Seishin wrote: Rebirth, of course, can't be empirically proved, but neither can it be empirically disproved.
This depends on how one defines rebirth
As I mentioned before, the experience
of mental continuity exists.
That is provable.
However, upon closer examination, one discovers that what is experienced as one continuous 'self' is really a series of rapidly occurring, separate events.
It is commonly accepted that as long as a group of cells continues reproducing together, that a body is alive. This continuous cycle of birth and death of the body is regarded by most people as a 'self' in the physical sense, and they maintain that an essentially individual single (cognitive) sense of "me" is connected with that collection of constantly replicating ("living") cells, despite the (provable) fact that they are constantly replicating collection, and not a continuous single organism.
Where people object to the idea of rebirth is at the point that all of those cells cease replicating (the physical body, including the brain) "dies" and they argue that no self or particular identity leaves off at this point and picks up somewhere else (rebirth/reincarnation), but again, all of this is based on the idea that the self is intrinsically existent, and, as I mentioned, Buddhism also does not support the idea of an intrinsically existent self island-hopping from body to body either.
Rather, it is the continuous echoing of conditions, the constant churning of cause and effect (karma) rooted in the activity of the mind, which repeatedly give way to new and strikingly similar experiences. Thus, while I still have some hair on my head, for example, the causes which once resulted in its being thick and dark are no longer there, but the causes for hair to grow on my head remain. The causes for that hair to be thin and grey now result in that very effect. Likewise, with the thoughts of the mind.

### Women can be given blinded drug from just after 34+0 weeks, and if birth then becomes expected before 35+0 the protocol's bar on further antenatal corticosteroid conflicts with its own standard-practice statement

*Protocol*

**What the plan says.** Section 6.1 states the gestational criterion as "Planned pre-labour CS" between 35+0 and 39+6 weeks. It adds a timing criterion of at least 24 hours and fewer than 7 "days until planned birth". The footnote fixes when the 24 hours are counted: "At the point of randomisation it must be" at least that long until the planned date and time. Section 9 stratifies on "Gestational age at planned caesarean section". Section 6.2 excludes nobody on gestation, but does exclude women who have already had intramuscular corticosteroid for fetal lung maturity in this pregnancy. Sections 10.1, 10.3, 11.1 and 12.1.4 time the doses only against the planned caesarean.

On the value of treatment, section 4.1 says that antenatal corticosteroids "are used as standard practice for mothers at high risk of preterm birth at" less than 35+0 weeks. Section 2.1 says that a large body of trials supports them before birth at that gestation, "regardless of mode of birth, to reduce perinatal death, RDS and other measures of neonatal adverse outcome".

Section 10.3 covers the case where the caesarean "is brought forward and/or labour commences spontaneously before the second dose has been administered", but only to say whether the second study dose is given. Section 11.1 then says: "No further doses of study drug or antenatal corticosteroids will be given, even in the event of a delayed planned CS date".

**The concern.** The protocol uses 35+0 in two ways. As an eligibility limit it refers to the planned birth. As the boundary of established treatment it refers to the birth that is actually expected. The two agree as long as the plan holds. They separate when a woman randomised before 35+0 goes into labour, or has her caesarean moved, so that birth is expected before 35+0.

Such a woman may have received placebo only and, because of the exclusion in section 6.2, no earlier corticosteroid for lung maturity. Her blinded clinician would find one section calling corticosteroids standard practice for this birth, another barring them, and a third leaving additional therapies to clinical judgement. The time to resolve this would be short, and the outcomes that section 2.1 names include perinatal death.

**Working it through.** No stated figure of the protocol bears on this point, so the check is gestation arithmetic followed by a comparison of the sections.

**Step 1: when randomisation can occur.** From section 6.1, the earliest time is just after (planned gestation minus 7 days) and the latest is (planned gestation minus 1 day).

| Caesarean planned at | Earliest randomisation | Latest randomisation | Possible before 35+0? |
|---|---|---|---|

We do not experience one, long, continuous, rope-ike thought, not even one long continuous thought of "me". If we did, then we could argue that an intrinsically existent self existed. Then we could argue about what happens when that rope gets cut at the end of life. But that isn't what happens.
Instead, the causes of cognition arise from conditions when those conditions are there. When the physical body of this present life no longer provides the conditions for cognition to arise, this does not mean that the conditions for cognition do not arise elsewhere, resulting from the causes of the present. If I blow up a balloon, and throw it into the air, and die before it lands, it continues to float along with the air that i breathed into it, even though I am dead. If I was sick, then when that balloon pops, the air inside it may infect the people near it. Similarly, the actions of this life create causes which manifest later.
Buddhism doesn't say that you are going to die and maybe be reborn as a duck, maybe hatching out of the egg and thinking, 'how did I get all of these feathers...the last thing I recall is a big bus heading right for me?" No, "you" won't be that duck, or another person (unless, as some lamas are apt to do, you arrange your affairs differently) but the actions of your body, speech and mind are causes, and causes produce effects, and the effect is (according to Buddhist reasoning) another cognitive being, because
a cognitive being is the nature of the causes being produced. So, within this lifetime, you don't suddenly change from being a person, into a chair, then into a clock or a river, and back into a person either. But of course, you know that.
Just as cream can get turned into butter, a dairy product undergoes changes but it still ends up turning into another a dairy product.